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UNOSAT is a United Nations initiative to provide the humanitarian community with access to satellite imagery and Geographic Information System (GIS) services.

UNOSAT is a United Nations initiative to provide the humanitarian
community with access to satellite imagery and Geographic Information
System (GIS) services. UNOSAT is implemented by the UN Institute for
Training and Research (UNITAR) and managed by the UN Office for Project
Services (UNOPS). In addition, partners from public and private
organizations constitute the UNOSAT consortium.

The UNOSAT core team consists of UN fieldworkers as well as satellite
imagery experts, geographers, database programmers and internet
communication specialists. This unique combination gives us the ability
to understand the needs of our users and to provide them with suitable,
tailored solutions.

The goal of UNOSAT is to make satellite
imagery and geographic information easily accessible to the
humanitarian community and to experts worldwide working to reduce
disasters and plan sustainable development. To do this we acquire
satellite images from all commercial providers.

UNOSAT is a unique cooperation initiative between the UN, science and
satellite industry that ensures low-cost and high quality solutions.

UNOSAT provides services in the following areas:

  1. Satellite imagery selection and procurement assistance
  2. Image processing
  3. Map production
  4. Methodological guidance
  5. Technical assistance
  6. Training

(Credits UNOSAT)

Under the 6th Framework Programme for Research (FP6) activity ‘Global
Monitoring for Environment and Security’ (GMES), the Commission will
provide €1.1m support for a new research project, called “ASSIST”, on
improving risk warning and risk management of landslides, avalanches,
debris flows and floods in Alpine regions.

Under the 6th Framework Programme for Research (FP6) activity
‘Global Monitoring for Environment and Security’ (GMES), the Commission
will provide €1.1m support for a new research project, called “ASSIST”,
on improving risk warning and risk management of landslides,
avalanches, debris flows and floods in Alpine regions. The results of
this project can easily be extended to other mountainous areas. Under
GMES, the Commission is currently funding 14 projects. ASSIST is the
latest and fifteenth project.

Commission Vice-President Günter Verheugen stated: “With the closure of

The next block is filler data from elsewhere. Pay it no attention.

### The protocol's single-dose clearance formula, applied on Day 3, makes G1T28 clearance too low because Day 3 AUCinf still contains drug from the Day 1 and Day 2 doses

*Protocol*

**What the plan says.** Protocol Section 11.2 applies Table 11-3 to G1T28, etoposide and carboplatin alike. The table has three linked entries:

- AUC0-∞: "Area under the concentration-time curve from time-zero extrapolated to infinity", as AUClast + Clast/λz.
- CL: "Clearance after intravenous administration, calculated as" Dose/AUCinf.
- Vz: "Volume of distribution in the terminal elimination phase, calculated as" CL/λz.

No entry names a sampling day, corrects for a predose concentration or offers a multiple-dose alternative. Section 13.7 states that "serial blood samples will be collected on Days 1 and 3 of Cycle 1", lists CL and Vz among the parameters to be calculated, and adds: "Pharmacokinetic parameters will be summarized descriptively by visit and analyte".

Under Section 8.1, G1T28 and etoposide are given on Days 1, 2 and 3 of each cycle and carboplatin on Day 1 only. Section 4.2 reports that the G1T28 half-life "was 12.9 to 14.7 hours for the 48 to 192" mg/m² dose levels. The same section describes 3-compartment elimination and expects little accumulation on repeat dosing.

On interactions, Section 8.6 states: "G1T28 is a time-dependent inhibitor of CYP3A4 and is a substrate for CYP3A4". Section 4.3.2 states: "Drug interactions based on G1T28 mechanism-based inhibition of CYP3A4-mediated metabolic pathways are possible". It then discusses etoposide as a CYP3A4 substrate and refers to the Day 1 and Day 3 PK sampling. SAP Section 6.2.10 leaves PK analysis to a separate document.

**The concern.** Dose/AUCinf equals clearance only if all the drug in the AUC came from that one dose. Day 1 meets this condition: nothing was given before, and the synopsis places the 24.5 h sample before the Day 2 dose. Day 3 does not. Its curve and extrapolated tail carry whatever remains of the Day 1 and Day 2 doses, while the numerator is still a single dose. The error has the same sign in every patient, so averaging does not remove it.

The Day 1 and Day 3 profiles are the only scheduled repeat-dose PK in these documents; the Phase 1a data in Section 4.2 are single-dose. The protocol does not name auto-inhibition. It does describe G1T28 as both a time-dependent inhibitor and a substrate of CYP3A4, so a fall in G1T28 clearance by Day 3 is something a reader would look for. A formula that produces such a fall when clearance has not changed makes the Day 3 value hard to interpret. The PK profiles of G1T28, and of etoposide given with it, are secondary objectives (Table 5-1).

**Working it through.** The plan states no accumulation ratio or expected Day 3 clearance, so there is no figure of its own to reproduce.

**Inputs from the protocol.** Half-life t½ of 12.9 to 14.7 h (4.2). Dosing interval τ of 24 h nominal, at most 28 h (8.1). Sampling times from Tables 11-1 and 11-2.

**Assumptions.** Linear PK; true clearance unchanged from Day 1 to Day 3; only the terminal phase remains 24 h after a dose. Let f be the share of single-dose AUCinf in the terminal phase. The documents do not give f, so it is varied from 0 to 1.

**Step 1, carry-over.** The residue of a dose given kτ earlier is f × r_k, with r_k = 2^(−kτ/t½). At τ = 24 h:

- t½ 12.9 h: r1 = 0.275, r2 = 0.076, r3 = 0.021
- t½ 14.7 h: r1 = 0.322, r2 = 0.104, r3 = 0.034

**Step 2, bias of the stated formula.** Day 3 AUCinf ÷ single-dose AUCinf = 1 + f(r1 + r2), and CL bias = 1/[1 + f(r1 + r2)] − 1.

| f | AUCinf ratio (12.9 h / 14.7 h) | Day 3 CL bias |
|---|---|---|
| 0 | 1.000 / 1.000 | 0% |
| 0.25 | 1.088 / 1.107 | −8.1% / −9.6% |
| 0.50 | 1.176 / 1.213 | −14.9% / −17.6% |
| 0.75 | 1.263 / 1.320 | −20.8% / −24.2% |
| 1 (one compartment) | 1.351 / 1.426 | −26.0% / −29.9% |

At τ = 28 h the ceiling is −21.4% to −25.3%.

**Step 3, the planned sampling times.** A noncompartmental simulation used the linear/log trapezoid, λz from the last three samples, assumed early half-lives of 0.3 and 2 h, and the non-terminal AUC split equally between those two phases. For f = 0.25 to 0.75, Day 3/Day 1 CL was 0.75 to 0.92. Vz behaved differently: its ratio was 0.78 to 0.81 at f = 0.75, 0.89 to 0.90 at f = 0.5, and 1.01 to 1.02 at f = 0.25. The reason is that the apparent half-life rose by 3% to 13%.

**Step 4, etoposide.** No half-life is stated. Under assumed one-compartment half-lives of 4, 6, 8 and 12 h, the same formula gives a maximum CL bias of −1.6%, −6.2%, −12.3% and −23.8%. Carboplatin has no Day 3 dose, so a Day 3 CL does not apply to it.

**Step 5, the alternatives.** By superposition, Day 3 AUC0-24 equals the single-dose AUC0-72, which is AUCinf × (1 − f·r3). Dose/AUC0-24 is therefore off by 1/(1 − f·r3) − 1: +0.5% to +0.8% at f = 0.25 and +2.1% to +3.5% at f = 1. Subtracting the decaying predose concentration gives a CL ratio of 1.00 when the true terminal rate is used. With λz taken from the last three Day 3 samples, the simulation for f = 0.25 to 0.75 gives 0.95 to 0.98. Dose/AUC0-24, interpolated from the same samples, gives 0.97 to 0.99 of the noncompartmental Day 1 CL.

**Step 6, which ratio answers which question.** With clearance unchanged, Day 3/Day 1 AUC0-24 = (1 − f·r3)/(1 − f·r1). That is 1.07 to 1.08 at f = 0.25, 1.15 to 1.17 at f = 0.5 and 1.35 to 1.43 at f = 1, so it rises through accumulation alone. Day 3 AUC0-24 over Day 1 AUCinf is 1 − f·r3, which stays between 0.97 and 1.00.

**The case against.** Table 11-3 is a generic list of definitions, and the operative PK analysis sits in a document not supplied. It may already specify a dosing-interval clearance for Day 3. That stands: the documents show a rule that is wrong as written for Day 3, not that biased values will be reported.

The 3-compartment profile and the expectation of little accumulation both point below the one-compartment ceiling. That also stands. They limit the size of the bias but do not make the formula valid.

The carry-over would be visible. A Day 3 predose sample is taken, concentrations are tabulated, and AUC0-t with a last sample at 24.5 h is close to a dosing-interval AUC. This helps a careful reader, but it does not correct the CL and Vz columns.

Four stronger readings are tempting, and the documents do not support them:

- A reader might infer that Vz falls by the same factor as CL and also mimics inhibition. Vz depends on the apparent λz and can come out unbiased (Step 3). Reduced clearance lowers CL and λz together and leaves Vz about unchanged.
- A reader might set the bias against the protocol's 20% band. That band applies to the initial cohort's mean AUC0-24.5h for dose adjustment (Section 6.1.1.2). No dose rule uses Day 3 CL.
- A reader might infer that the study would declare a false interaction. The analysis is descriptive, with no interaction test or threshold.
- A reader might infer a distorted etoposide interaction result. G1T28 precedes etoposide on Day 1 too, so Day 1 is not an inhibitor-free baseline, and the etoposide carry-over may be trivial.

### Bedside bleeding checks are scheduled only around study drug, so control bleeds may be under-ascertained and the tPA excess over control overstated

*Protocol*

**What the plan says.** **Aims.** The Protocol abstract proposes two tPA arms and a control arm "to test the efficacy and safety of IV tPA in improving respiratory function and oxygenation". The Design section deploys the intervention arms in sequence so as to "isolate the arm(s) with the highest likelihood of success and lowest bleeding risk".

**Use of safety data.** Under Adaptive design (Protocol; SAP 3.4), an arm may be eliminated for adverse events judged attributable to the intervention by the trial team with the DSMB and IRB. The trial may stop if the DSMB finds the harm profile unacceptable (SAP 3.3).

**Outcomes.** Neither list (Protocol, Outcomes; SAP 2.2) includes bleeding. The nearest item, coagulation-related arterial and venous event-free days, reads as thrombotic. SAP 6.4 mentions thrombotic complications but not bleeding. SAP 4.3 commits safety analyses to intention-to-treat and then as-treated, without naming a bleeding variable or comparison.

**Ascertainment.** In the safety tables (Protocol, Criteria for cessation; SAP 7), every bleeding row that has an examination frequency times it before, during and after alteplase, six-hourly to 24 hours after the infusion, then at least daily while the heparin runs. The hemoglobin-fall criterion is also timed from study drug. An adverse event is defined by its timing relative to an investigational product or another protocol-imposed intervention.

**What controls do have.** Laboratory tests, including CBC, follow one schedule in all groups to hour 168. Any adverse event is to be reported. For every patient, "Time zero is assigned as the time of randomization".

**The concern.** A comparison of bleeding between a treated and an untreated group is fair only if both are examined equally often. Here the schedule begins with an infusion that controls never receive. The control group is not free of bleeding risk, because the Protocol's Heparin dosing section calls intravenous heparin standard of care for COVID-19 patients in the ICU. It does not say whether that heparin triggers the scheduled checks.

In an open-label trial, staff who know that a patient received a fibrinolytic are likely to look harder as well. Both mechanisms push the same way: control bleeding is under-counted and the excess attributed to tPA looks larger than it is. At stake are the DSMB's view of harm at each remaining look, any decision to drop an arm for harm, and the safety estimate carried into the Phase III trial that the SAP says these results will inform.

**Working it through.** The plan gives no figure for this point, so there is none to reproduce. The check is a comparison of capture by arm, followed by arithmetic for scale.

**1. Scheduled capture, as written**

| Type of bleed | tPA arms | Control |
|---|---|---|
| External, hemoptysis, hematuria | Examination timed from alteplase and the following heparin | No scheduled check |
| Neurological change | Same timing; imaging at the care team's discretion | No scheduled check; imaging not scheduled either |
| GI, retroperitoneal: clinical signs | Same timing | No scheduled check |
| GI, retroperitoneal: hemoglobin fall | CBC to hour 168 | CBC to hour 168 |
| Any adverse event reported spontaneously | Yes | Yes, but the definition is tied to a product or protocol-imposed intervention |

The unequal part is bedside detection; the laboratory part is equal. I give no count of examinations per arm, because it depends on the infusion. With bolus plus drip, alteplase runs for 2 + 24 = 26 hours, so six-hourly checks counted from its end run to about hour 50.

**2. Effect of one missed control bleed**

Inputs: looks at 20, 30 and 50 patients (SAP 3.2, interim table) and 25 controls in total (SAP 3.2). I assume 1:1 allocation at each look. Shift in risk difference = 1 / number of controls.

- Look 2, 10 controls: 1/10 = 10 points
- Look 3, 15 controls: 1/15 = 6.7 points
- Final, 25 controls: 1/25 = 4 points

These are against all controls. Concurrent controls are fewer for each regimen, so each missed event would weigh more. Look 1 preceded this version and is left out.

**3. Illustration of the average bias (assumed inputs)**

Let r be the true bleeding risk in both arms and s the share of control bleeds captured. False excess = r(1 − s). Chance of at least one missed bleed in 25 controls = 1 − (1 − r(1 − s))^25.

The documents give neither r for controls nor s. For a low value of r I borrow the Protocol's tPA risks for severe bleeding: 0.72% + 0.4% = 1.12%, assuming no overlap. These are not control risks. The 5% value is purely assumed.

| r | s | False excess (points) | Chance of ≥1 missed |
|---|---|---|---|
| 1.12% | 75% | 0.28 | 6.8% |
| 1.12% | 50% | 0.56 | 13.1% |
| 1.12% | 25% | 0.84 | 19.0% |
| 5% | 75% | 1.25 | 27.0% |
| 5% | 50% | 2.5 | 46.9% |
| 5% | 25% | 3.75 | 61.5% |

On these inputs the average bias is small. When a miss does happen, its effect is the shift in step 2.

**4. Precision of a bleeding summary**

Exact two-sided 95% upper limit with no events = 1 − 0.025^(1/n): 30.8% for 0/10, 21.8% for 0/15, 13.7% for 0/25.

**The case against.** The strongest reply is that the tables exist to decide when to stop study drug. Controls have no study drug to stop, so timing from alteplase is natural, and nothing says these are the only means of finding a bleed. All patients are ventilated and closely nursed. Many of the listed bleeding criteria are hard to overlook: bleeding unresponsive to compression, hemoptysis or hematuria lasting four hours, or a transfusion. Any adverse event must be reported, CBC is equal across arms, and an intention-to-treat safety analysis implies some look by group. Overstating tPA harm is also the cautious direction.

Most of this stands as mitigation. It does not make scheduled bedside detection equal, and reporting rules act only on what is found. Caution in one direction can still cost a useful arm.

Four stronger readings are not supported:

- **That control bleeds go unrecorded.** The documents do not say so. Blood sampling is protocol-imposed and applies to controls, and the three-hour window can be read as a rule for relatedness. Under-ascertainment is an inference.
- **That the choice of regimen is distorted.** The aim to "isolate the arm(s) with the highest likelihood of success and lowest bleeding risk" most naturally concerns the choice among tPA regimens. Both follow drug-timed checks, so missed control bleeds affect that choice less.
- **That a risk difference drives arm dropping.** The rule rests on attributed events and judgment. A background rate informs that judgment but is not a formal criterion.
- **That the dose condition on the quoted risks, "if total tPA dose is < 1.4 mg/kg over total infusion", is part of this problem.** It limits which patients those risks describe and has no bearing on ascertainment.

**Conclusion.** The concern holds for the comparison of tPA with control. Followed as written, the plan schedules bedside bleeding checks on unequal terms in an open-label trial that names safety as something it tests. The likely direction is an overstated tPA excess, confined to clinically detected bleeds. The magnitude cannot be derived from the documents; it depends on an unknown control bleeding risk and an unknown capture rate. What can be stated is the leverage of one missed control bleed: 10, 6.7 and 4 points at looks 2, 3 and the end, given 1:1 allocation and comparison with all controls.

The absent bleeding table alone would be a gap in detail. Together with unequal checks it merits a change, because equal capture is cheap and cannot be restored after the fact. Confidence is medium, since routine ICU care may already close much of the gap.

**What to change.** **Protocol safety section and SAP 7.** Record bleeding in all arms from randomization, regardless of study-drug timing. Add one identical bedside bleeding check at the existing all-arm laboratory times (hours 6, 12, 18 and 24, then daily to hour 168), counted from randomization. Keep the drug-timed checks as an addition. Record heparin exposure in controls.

the latest call for proposals for space research projects, the
Commission has taken an important step in fostering dialogue between
stakeholders from both the provider and the user side of information in
the fields of environment and security. Whilst making the lives of
citizens safer, we are also helping EU industry to become more
competitive through developing a strong and innovative industrial pole
both for information services and space/terrestrial infrastructure.”

Mountain ranges or chains account for 30%
of EU territory, with some 30 million inhabitants. Areas include the
Alps, Sierra Nevada, the Island of Crete, the Pyrenees, the Apennines,
the Sierra de Estrela, the Massif Central, the upper Tatra and the
Carpathians. Mountain areas represent over 50% of the territory in
Italy, Spain, Greece, Austria, Switzerland and Portugal. The goal of
ASSIST is to implement pre-operational services and establish advanced
integrated safety and information services for the Alps.

Several important benefits can be obtained from an integrated use of
satellite based earth observation data, combining the all-weather
capabilities of SAR (synthetic aperture radar) images with high
resolution optical satellite data as a complement to existing airborne
and meteorological data. At a technical level, the project utilises
so-called “Service Nodes”, which are autonomously operated, such as
police, hospitals, air rescue, fire-fighters, etc. The nodes will be
laid out to support a) day-to-day monitoring and predictions of risk
mitigation scenarios and b) operation during actual crisis situations.
Seven partners from Austria, Germany, Italy and Switzerland, engaged in
different areas of research, satellite remote sensing, communication
technology, and alpine safety management, are collaborating in the
development of a product portfolio of safety and risk information for
direct use in the participating alpine safety information centres.

GMES
is a joint initiative of the Commission and the European Space Agency
aimed at improving environmental and security-related information to
better manage crisis situations.

The call for proposals constitutes a crucial part of the wider GMES